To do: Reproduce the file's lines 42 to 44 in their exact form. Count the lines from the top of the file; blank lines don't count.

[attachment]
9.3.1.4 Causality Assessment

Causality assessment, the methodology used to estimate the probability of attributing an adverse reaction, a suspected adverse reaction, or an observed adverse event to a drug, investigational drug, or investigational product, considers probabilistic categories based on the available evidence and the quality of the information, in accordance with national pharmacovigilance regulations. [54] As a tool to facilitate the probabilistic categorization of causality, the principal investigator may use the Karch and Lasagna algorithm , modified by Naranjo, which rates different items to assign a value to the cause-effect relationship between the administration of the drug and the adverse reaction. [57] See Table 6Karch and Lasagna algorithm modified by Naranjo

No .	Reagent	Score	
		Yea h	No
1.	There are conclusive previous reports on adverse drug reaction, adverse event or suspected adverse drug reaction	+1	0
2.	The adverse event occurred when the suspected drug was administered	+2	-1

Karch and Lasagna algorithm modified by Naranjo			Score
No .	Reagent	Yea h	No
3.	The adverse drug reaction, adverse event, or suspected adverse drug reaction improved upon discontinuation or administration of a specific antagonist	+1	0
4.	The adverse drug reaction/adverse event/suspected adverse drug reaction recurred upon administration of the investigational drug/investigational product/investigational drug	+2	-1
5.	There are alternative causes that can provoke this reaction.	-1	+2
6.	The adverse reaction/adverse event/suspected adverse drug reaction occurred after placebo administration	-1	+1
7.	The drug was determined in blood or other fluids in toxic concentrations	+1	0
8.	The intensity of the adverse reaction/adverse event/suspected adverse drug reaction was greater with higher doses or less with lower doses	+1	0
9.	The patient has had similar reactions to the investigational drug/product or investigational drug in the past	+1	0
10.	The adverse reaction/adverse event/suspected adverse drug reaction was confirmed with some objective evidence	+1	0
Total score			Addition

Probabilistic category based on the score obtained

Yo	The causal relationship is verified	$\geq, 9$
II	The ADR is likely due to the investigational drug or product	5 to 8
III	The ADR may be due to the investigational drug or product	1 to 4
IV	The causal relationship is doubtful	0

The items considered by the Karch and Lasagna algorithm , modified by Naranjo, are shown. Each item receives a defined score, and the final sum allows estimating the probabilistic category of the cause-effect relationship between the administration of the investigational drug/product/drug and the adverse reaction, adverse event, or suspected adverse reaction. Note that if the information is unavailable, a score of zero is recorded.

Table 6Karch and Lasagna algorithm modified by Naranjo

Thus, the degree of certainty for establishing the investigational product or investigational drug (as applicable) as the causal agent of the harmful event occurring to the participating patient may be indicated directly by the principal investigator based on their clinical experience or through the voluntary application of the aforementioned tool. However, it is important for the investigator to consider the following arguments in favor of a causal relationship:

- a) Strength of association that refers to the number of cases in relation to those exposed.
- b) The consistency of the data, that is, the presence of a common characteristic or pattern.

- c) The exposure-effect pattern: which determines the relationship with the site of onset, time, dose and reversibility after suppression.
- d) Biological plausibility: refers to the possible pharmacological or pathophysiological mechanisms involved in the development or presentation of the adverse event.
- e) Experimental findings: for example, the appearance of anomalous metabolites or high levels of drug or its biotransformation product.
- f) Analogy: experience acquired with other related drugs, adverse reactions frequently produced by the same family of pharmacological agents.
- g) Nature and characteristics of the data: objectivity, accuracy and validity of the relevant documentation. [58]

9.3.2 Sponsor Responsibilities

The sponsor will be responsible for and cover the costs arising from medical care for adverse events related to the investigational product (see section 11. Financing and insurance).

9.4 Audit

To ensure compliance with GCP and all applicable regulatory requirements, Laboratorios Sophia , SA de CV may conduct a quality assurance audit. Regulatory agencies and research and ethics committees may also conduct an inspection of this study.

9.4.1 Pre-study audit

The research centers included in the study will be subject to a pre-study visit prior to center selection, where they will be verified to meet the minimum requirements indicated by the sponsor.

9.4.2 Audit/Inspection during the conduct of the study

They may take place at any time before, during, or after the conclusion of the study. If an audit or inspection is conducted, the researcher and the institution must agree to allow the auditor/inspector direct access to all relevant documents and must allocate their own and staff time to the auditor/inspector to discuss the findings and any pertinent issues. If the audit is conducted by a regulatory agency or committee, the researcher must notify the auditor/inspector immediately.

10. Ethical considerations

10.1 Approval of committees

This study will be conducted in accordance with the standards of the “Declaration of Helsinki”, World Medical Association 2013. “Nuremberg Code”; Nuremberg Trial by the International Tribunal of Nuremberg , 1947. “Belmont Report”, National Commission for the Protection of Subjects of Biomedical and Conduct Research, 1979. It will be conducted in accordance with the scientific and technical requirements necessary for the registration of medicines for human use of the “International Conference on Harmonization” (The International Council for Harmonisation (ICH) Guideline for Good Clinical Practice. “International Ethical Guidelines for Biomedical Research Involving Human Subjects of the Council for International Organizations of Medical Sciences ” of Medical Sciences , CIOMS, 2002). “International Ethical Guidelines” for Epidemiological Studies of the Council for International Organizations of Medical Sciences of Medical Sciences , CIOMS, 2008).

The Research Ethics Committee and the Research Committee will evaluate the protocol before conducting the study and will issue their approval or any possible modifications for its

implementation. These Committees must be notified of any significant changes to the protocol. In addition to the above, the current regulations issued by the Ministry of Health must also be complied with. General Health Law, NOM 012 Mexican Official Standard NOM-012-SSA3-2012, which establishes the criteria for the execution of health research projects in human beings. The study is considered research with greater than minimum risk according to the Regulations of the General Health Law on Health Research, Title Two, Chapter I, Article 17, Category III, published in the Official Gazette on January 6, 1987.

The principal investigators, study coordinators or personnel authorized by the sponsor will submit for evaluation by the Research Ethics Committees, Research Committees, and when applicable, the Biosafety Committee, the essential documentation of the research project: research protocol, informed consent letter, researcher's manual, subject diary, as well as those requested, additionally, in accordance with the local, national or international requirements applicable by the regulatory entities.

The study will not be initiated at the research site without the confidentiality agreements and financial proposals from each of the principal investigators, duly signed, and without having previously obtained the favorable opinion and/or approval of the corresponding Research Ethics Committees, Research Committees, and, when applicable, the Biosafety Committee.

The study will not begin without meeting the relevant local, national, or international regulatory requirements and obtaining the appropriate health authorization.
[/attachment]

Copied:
10.1 Approval of committees

This study will be conducted in accordance with the standards of the “Declaration of Helsinki”, World Medical Association 2013. “Nuremberg Code”; Nuremberg Trial by the International Tribunal of Nuremberg , 1947. “Belmont Report”, National Commission for the Protection of Subjects of Biomedical and Conduct Research, 1979. It will be conducted in accordance with the scientific and technical requirements necessary for the registration of medicines for human use of the “International Conference on Harmonization” (The International Council for Harmonisation (ICH) Guideline for Good Clinical Practice. “International Ethical Guidelines for Biomedical Research Involving Human Subjects of the Council for International Organizations of Medical Sciences ” of Medical Sciences , CIOMS, 2002). “International Ethical Guidelines” for Epidemiological Studies of the Council for International Organizations of Medical Sciences of Medical Sciences , CIOMS, 2008).

The Research Ethics Committee and the Research Committee will evaluate the protocol before conducting the study and will issue their approval or any possible modifications for its